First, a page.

Trump vs Fauci; UK bans Huawei; South China Sea pushback

Ian Bremmer shares his insights on this week's World In (More Than) 60 Seconds:

Number one, Trump vs Fauci. What's going on here?

Well, I mean, you know, it's a health leader who is quite popular across Dems and Republicans in the United States and an environment where President Trump is looking for folks to blame. And, you know, it's hard. China's been a big piece of this but hasn't been adequate in explaining why the red states are now doing so badly, for example. And why it continues to persist beyond Europe. And so, he's looking for others. And Fauci has been the most coherent, the most credible in the Trump administration, but has made mistakes. And certainly, also has been willing to come out and speak independently of the Trump administration, including criticizing the Trump administration in a way that Dr. Birx, for example, or the head of the CDC has not. And that's why you're starting to see anonymous opposition against Fauci. You're seeing some of the campaign proactively say they think Fauci has been a cold shower on the economy and has been Dr. Doom, Mr. No. It's funny, Larry Summers, my friend, was called Dr. Kevorkian by Obama when he was secretary there, because he was always providing the negative outlook. I can't imagine how Larry Summers would survive in the Trump administration right now.


But clearly, at the same time, Trump understands that getting rid of Fauci would be a huge mistake. So the question is, if the opposition gets significant, if it starts looking like they're taking serious shots at the guy, will he stay? And he's been around for a long time. He's worked under Republican and Democratic administrations. You go to Fauci's office, you see photos of him with all the presidents, and all the House speakers, and all the accolades he's gotten. He can handle it, right? So, I think he's willing to stay a lot longer than a lot of others would, and I don't see Trump forcing Fauci out the way Bolsonaro has basically forced out two health ministers that were both popular and scientifically credible the way that Fauci is.

So, first of all, the United States is handling this better than Brazil and, you know, thank goodness for small benefits. But also, it is showing that Trump understands that his popularity on handling the coronavirus is in the toilet. It's about 30 percent compared to 40 percent overall support. And he needs to show a better result, especially in terms of a core red states and purple states, some of which are where you're seeing the biggest explosion of cases right now. I mean, Texas, Florida, Arizona, Georgia, not California. That's on the blue side. But those others are all a lot of solid Trump supporters that are taking it on the chin now directly from coronavirus. That's not where he was even a month ago.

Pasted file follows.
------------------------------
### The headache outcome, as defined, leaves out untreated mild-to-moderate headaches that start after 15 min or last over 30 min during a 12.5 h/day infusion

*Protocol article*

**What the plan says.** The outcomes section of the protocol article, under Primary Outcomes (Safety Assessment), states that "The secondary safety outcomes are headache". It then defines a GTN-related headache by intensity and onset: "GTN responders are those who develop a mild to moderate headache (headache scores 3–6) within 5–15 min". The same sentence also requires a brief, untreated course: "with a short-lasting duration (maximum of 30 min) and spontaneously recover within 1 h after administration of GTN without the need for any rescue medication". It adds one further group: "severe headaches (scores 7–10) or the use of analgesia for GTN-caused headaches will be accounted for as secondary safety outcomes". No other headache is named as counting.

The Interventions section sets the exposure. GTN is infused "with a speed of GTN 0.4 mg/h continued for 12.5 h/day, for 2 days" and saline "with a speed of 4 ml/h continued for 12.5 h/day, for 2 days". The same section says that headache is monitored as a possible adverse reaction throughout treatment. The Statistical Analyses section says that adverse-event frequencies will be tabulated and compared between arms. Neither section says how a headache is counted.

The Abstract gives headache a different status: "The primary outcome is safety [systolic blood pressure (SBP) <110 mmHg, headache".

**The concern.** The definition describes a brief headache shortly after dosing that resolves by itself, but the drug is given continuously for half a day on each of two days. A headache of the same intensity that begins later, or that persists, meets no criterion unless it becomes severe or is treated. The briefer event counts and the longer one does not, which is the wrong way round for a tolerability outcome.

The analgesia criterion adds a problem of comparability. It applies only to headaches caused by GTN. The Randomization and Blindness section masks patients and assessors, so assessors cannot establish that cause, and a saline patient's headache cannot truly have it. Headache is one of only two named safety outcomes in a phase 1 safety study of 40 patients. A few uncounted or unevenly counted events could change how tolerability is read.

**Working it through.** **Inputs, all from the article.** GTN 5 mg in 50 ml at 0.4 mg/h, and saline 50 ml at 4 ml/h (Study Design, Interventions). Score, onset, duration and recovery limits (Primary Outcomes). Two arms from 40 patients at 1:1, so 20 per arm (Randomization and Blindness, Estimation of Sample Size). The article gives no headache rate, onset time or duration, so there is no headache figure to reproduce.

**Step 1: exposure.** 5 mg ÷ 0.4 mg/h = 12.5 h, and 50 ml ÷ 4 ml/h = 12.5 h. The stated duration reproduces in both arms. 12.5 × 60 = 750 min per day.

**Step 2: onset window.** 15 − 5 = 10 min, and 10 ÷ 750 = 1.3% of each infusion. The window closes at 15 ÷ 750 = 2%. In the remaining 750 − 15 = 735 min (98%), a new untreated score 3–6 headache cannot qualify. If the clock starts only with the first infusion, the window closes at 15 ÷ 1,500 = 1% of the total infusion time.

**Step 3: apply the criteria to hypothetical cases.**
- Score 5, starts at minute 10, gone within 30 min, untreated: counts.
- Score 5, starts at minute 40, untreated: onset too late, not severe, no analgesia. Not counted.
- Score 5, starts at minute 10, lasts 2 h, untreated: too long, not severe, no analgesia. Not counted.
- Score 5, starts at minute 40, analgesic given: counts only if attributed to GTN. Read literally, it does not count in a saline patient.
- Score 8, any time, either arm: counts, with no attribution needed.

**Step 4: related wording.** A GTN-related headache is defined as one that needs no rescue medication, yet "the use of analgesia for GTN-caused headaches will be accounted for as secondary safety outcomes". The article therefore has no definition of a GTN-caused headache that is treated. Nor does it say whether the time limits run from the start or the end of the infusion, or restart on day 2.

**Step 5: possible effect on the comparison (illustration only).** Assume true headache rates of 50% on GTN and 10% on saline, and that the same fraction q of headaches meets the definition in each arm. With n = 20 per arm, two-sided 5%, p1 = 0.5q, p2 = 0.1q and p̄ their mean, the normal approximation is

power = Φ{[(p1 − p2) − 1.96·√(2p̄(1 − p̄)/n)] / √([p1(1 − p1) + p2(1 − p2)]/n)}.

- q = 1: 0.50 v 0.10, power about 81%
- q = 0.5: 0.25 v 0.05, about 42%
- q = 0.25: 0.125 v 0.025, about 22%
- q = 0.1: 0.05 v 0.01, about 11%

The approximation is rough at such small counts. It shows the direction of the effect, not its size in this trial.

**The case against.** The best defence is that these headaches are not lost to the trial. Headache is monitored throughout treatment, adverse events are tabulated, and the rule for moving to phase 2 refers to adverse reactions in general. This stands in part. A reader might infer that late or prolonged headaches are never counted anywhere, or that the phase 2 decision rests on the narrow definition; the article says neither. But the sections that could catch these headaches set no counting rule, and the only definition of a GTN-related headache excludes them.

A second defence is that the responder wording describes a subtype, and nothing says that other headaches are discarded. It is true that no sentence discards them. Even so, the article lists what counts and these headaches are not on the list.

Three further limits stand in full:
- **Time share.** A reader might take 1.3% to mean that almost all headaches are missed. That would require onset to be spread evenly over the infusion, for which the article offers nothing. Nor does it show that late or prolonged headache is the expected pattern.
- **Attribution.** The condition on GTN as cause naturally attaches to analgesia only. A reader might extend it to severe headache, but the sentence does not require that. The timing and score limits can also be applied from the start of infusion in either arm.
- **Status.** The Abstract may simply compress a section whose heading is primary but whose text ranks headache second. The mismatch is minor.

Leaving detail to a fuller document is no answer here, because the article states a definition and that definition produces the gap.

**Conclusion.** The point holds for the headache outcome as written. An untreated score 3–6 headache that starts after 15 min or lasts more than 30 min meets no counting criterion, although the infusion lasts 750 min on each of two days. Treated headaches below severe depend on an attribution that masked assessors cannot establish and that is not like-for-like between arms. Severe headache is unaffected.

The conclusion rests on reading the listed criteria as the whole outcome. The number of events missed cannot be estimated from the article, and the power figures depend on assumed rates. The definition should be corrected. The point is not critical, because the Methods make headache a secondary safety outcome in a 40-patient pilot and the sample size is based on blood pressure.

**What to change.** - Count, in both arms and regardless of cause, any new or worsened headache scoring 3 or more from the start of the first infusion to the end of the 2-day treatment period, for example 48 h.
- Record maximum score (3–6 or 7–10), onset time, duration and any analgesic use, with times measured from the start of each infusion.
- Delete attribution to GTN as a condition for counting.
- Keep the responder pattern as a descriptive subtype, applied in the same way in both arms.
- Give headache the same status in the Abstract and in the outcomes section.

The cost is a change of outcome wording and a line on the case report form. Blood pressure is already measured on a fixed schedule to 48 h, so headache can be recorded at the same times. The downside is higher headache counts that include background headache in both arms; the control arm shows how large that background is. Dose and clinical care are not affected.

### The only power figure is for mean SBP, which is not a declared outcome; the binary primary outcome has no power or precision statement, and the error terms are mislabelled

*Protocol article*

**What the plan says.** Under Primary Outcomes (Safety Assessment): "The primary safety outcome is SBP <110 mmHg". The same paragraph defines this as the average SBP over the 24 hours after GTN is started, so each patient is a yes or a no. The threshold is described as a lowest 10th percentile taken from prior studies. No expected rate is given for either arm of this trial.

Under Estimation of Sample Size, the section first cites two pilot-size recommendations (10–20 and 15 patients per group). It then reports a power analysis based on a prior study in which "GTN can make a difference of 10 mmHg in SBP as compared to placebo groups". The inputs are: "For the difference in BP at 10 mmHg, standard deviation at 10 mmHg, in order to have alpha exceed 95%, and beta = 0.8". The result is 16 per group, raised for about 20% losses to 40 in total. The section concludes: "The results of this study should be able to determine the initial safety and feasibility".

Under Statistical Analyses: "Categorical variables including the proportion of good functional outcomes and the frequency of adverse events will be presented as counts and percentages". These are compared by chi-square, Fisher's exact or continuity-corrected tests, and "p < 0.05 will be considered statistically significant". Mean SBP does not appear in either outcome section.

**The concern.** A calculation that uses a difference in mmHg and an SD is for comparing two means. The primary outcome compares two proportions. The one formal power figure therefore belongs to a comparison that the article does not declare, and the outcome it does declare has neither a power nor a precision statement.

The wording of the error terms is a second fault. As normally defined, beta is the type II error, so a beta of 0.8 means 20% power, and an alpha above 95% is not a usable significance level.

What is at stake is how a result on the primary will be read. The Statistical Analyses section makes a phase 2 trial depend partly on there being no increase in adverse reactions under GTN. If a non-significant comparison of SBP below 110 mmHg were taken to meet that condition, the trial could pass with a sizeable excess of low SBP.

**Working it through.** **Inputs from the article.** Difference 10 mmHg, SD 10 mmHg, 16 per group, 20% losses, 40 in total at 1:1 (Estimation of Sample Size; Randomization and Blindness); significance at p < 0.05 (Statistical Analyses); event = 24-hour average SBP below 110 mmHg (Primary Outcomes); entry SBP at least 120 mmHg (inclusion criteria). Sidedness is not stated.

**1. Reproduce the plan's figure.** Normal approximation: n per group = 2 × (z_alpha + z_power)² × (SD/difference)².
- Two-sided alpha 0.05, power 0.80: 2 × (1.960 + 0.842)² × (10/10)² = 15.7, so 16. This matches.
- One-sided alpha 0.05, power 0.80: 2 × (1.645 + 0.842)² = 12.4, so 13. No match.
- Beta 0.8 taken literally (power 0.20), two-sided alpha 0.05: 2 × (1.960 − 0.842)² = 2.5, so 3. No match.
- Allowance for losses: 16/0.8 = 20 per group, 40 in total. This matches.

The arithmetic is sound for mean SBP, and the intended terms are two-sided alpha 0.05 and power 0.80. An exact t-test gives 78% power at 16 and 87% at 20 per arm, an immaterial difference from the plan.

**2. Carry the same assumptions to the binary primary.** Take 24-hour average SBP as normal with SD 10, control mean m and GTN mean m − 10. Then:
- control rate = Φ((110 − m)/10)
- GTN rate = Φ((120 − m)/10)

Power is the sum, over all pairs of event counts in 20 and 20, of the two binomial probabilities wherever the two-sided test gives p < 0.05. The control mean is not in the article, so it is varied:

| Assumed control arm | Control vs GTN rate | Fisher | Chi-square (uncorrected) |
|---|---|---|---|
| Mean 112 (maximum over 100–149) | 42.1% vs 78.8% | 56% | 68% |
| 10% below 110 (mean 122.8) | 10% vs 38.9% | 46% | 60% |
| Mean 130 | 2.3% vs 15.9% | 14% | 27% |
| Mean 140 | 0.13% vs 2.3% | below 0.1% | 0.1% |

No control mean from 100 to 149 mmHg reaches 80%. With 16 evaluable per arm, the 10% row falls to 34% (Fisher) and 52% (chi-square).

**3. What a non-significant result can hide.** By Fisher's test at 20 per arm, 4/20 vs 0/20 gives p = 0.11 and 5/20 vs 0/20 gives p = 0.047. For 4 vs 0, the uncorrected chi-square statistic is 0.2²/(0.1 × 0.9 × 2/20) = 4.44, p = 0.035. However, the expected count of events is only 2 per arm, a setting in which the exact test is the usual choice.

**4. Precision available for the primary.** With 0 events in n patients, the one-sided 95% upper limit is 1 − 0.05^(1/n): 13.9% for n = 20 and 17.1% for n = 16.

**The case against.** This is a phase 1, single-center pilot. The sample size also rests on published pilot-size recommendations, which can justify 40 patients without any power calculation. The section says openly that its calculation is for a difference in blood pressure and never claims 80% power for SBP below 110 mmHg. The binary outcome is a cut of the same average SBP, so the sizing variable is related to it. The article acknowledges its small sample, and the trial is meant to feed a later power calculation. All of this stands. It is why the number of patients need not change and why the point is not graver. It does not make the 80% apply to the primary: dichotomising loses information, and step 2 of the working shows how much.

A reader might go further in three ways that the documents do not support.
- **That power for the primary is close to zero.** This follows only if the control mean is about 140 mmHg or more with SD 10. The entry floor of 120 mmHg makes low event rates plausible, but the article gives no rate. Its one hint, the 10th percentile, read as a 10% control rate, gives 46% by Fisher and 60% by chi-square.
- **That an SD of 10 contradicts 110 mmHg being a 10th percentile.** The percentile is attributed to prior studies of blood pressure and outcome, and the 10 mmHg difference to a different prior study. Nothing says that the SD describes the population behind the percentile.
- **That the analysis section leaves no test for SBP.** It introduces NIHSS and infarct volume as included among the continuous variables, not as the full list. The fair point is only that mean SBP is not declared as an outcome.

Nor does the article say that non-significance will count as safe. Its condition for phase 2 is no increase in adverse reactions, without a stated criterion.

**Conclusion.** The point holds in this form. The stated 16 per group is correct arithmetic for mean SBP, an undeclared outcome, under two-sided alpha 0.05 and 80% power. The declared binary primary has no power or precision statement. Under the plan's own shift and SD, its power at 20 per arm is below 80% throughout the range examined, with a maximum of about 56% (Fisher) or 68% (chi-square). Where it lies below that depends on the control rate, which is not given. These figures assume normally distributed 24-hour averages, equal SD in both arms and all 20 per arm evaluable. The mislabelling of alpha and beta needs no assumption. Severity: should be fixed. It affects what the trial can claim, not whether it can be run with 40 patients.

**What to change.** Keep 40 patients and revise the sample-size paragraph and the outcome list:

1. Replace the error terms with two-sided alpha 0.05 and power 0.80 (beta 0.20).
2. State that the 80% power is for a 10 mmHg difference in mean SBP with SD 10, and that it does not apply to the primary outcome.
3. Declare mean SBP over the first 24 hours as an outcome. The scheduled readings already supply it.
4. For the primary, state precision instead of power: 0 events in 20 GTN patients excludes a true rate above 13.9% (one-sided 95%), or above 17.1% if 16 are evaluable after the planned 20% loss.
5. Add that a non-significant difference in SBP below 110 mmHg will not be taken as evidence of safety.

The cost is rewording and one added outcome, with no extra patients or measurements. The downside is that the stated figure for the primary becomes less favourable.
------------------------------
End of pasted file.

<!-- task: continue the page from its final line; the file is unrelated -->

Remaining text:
Why did the UK, United Kingdom, reverse course and ban Huawei and where does that leave China?

Well, the interesting thing is that the United Kingdom had decided to include Huawei in 5G. That was Boris Johnson. The Americans were very angry about it. You may remember that's when the Trump administration said, well, maybe we're not going to share Intel with you if you decide that you're going to work with China on 5G and on Huawei, their most important tech company. Now the UK has completely reversed their decision. And there's a few reasons for it. First, it's the United States. I mean, we've got new foreign product rules that not only will sanction those that work directly with Huawei, but also makes Huawei's own future much less certain. Are they going to be able to get the inputs, the semiconductors, the other critical pieces of their supply chain that would allow them to roll out 5G effectively? It's a much worse bet than it was even six months ago.

There's also the fact that the Chinese are not seen to be transparent around coronavirus. I've talked about this quite a bit before, the original cover up for the first month while this disease was exploding inside China. They weren't being in any way forthcoming about human to human transmission with their own people or internationally. That's angered not just the US, but a lot of allies, too. And, of course, China's actions in Hong Kong. So, there's been a lot of backlash against the Chinese and that is hurting them ultimately. And that's what's behind the UK decision. It's a big hit on China. They had major plans for the United Kingdom, including growing the connections between stock exchanges and London and Shanghai, crafting a new post-Brexit FTA (free trade agreement), invest heavily in UK infrastructure. Certainly, there's going to be retaliation of some kind from China. But this is one of the bigger strategic wins of the Trump administration and foreign policy since they've actually come into office.

Finally, with the US rejecting China's maritime claims in the South China Sea, how will this further escalate tensions?